Russia cuts interest rate again as ruble rebounds but warns economy will crash amid sanctions and soaring inflation
Russia's central bank is cutting interest rates for the second time in a month, this time to 14% from 17%.
- The bank cited a stabilizing ruble, which has rebounded from its losses since the war in
The Central Bank of Russia cut interest rates on Friday for the second time in April as the ruble continues to recover, but warned the economy will crash this year.
The lastest cut brought rates to 14% from 17%, following an April 8 reduction from 20%. After Russia launched its war on Ukraine in February, the CBR raised raised interest rates to 20% from 9.5% in an emergency effort to aid the plunging ruble.
On Friday, the CBR noted that the ruble has rebounded strongly to pre-war levels. Russia has propped up the currency through stringent capital controls that have made the ruble one of the top performing currencies ac cross the globe.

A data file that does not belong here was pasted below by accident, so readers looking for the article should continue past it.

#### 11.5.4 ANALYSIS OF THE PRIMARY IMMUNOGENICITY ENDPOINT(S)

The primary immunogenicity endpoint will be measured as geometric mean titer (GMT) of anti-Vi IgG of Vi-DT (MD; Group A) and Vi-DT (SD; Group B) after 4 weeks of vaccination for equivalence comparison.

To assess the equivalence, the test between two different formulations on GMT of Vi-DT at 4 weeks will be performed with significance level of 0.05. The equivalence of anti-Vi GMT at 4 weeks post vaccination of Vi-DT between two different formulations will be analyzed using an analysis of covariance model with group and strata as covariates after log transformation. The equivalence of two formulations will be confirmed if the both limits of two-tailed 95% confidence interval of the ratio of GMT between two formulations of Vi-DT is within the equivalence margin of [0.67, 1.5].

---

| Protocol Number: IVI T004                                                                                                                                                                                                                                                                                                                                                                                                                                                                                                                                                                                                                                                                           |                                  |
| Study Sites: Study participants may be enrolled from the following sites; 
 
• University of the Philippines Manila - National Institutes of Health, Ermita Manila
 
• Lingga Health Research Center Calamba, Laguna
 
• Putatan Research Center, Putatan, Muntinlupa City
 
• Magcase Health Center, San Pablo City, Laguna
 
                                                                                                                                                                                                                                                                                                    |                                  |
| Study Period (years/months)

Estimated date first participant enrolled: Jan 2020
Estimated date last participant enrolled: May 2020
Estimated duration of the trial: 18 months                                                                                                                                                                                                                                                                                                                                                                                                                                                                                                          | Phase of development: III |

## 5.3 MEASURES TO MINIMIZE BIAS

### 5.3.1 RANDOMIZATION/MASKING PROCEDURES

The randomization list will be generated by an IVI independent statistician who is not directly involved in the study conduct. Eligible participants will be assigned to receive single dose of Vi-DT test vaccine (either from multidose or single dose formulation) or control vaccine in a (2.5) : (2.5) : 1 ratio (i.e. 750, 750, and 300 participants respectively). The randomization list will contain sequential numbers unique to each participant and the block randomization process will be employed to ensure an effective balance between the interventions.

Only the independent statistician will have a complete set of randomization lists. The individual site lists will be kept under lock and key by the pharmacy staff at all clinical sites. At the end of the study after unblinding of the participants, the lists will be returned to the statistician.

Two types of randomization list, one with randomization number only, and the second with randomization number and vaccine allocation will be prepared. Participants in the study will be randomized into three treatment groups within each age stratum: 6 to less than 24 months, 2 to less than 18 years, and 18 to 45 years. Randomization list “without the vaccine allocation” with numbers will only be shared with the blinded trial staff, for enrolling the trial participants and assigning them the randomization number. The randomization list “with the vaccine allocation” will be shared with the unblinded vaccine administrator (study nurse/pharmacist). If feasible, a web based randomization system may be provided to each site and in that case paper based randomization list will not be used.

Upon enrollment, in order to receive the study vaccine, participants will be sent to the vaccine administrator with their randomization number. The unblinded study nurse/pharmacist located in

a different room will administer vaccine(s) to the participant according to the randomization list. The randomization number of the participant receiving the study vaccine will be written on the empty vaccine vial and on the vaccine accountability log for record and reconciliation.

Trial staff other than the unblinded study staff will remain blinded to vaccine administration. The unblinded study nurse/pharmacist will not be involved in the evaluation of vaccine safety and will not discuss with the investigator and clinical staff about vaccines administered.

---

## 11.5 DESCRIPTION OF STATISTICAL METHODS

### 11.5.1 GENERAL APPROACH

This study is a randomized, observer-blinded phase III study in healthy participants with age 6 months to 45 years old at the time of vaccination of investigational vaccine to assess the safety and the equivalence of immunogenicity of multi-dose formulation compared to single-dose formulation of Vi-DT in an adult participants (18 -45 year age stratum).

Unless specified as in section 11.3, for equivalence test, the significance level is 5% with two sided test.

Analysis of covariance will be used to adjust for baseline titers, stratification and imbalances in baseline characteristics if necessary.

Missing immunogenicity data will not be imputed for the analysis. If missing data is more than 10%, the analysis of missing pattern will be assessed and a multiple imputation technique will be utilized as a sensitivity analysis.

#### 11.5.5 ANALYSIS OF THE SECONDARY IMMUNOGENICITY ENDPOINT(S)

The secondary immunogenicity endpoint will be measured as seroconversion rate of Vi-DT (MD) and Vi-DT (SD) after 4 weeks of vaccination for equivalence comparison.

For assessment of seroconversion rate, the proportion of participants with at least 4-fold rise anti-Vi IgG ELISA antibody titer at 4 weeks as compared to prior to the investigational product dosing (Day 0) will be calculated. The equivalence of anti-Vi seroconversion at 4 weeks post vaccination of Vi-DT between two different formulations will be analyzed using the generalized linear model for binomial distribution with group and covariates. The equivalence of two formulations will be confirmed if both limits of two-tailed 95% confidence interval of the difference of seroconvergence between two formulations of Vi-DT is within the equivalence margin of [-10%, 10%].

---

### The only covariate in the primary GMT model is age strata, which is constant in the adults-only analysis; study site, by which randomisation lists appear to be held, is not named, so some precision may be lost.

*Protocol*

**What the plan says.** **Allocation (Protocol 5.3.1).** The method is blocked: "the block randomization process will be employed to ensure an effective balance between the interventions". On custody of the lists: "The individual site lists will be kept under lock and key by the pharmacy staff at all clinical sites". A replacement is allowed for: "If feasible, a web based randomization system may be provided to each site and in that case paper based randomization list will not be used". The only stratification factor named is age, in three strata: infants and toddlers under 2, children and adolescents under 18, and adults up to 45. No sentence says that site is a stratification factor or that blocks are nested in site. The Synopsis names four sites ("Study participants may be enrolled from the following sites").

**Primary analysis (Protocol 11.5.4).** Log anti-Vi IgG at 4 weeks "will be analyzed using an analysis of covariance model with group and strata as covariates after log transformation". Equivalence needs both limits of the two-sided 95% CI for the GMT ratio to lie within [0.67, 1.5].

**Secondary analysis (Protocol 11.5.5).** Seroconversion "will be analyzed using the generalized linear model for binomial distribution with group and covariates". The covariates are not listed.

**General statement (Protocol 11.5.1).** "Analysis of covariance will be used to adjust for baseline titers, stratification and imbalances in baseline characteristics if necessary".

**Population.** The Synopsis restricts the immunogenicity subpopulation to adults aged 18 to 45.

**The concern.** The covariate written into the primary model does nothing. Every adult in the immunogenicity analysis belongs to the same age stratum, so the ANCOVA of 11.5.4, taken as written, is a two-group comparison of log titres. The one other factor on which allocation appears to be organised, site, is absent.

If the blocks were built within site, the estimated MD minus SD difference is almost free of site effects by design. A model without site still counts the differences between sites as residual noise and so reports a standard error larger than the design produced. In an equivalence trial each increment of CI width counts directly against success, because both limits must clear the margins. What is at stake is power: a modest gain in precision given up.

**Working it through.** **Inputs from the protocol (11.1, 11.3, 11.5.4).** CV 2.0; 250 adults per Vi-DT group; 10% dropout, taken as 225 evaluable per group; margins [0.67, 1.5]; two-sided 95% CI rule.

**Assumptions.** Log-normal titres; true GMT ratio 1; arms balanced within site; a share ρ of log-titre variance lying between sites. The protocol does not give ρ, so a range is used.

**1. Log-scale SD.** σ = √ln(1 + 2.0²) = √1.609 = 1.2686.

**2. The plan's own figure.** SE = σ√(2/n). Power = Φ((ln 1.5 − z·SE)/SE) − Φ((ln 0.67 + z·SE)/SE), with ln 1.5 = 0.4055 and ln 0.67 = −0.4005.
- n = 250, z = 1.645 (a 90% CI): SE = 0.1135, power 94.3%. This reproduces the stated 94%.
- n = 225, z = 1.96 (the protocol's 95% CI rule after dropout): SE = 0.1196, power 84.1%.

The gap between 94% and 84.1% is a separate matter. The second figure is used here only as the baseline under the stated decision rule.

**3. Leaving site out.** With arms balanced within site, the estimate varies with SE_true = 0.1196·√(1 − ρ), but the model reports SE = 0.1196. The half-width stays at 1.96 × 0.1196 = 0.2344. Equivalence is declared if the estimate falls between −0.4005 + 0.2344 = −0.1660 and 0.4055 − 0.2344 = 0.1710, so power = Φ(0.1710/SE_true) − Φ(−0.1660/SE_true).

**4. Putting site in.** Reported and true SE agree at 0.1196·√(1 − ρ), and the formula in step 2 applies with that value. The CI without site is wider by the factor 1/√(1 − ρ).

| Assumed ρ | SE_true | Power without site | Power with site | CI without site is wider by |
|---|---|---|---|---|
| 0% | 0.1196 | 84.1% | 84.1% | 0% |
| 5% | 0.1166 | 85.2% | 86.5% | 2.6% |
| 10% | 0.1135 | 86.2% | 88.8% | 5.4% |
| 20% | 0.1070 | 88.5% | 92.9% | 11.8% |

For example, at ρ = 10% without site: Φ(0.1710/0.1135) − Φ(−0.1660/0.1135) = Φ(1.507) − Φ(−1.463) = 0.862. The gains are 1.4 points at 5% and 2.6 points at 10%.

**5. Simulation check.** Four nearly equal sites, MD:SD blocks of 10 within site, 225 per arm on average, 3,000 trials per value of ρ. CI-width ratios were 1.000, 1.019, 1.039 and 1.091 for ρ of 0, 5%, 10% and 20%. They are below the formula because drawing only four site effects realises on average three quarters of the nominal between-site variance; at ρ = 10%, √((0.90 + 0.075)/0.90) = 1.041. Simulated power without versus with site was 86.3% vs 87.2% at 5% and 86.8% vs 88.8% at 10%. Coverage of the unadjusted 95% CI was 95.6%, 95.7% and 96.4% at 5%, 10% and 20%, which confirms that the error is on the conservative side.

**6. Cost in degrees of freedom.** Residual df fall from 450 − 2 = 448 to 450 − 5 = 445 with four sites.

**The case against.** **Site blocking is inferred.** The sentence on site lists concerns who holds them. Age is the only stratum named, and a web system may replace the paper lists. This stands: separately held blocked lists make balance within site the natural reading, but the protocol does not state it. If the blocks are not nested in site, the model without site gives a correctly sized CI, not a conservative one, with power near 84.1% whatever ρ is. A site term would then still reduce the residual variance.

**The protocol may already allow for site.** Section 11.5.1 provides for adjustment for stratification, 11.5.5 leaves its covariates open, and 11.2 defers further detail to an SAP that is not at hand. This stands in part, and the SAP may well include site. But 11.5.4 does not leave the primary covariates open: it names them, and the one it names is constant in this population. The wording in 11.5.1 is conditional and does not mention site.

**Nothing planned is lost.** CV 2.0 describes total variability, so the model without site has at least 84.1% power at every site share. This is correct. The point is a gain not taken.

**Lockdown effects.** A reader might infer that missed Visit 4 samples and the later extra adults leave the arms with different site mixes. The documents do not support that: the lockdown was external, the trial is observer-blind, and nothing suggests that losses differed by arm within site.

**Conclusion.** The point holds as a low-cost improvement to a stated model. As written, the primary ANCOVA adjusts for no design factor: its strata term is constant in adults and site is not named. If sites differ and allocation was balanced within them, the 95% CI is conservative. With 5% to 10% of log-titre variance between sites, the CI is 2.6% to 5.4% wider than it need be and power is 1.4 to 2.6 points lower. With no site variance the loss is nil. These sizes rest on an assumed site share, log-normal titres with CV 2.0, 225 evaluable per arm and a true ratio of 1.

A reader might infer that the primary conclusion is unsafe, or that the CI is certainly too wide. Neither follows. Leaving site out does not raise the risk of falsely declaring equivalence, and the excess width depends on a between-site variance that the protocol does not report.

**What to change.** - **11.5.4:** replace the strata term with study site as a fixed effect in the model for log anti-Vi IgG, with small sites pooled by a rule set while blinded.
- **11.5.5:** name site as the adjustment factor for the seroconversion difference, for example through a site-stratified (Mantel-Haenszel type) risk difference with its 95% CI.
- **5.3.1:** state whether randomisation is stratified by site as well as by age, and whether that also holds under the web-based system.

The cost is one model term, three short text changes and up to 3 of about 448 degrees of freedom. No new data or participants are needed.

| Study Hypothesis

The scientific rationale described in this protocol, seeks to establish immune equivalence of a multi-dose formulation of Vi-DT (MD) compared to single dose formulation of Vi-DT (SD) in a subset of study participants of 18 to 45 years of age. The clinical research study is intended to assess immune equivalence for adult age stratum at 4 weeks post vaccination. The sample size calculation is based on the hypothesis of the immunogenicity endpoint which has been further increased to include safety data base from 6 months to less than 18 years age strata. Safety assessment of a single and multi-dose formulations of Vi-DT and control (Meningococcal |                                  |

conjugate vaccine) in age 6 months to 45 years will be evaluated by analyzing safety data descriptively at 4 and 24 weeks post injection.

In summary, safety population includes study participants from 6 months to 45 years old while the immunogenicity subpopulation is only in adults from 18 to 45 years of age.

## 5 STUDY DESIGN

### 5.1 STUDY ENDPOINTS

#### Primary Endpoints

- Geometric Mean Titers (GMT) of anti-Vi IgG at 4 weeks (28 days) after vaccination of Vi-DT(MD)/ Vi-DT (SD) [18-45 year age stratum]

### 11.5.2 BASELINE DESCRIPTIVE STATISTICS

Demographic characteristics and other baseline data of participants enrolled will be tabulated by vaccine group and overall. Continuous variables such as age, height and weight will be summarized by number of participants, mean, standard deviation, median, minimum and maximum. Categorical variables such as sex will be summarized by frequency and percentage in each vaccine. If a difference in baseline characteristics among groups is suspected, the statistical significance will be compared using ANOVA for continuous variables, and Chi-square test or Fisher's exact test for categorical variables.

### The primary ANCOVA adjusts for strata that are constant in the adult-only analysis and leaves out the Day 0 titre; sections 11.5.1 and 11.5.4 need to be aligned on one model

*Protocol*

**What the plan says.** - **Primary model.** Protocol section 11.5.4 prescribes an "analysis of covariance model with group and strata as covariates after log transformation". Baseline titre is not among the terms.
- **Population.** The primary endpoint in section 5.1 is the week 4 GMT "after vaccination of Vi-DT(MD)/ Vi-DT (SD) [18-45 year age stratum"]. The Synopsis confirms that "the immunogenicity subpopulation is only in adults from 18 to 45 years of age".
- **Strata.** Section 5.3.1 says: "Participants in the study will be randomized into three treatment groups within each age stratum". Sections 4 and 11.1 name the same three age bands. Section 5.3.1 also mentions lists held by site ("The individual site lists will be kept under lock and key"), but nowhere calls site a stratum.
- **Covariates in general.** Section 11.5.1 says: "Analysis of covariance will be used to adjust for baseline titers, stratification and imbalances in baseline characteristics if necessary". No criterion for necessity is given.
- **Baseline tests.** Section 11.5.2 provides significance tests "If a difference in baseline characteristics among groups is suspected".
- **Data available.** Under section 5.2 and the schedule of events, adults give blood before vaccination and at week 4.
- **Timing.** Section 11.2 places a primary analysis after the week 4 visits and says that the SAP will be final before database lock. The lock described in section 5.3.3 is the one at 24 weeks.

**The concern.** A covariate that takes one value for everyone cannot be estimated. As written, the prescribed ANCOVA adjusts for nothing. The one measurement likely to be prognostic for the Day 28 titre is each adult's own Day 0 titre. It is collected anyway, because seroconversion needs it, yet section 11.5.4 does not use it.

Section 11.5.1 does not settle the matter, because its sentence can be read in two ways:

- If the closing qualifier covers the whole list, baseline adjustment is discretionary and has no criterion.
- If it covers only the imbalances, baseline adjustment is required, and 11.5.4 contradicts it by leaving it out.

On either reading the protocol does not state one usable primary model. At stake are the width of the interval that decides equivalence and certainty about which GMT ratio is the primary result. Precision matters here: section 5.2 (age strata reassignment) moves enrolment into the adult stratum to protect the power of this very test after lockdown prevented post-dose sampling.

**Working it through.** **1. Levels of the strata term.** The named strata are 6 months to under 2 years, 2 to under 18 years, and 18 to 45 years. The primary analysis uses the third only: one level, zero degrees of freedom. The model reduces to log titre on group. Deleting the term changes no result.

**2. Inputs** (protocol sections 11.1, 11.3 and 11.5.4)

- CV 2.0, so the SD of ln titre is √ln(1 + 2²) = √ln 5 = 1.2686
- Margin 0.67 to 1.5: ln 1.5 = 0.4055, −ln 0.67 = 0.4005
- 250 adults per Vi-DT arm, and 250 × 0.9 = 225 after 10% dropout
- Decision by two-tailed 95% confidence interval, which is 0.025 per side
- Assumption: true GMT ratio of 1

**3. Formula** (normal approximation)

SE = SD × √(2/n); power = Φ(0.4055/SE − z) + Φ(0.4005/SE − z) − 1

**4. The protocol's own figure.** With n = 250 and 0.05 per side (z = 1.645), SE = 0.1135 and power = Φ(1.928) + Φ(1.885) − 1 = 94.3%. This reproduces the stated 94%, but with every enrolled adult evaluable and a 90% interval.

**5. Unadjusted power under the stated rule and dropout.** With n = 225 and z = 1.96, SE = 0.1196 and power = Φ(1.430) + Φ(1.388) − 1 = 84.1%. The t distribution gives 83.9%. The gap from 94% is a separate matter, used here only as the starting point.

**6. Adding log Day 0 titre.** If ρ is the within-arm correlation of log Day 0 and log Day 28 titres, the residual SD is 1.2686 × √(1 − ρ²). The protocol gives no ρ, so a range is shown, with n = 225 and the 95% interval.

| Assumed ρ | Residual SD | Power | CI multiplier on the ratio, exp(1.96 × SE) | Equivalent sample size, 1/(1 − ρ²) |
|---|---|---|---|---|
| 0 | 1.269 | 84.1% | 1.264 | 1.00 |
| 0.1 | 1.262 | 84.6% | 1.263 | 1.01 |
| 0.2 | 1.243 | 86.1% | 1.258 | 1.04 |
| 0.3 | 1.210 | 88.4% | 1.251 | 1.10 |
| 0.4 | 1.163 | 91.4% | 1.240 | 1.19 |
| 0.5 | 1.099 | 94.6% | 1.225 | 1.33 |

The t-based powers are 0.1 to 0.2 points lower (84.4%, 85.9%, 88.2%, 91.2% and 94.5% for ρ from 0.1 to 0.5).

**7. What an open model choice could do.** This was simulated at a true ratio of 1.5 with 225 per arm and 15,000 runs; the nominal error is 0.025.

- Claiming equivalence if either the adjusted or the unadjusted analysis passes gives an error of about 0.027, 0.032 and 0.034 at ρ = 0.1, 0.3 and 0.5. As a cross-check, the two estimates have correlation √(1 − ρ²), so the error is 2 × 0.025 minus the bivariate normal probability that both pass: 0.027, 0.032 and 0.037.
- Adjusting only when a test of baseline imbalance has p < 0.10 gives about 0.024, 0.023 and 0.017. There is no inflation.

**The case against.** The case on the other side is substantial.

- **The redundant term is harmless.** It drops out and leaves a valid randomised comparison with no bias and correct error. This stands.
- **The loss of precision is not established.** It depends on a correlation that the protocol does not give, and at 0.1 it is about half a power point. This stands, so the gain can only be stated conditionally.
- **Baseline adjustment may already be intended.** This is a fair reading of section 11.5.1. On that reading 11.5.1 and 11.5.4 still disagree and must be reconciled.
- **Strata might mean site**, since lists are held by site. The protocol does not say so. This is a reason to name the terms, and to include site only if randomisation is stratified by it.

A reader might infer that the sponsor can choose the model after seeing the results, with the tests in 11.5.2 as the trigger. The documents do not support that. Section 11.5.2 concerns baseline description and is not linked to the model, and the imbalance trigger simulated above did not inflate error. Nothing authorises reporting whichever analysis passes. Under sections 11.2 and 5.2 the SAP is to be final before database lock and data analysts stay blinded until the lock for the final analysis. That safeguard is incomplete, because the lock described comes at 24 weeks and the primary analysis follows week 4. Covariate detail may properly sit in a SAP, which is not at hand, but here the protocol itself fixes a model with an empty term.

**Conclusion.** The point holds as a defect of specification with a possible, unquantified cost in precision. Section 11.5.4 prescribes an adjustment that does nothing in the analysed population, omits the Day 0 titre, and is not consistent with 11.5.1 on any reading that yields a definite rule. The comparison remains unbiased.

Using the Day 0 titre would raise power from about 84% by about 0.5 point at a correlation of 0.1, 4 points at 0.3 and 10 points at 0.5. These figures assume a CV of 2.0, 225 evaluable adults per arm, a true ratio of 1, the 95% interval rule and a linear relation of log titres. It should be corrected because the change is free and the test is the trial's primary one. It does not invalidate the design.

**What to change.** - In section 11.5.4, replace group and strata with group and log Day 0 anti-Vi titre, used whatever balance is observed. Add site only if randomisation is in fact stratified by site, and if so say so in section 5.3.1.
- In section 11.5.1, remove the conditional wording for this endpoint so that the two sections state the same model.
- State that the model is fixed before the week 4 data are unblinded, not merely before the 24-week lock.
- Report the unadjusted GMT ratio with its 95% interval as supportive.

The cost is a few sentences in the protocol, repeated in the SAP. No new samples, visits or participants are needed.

The ruble was down 2% on Friday, but at 72 rubles equaling one US dollar the exchange rate still tops the rate of 80 to the dollar just before the invasion of Ukraine. At its low in early March, the ruble had traded at 120 to the dollar.
As the currency regains its footing, the Kremlin is hoping to shift its attention back toward the economy to absorb the blow of Western sanctions.
The CBR estimated the Russian economy will shrink by 8% to 10% this year and noted it's preparing for potentially worsening restrictions from global powers as the war in Ukraine rages on.
"The decline in the potential of Russia's economy driven by restrictions may turn out to be more pronounced than the baseline scenario assumes," the CBR said in a statement.
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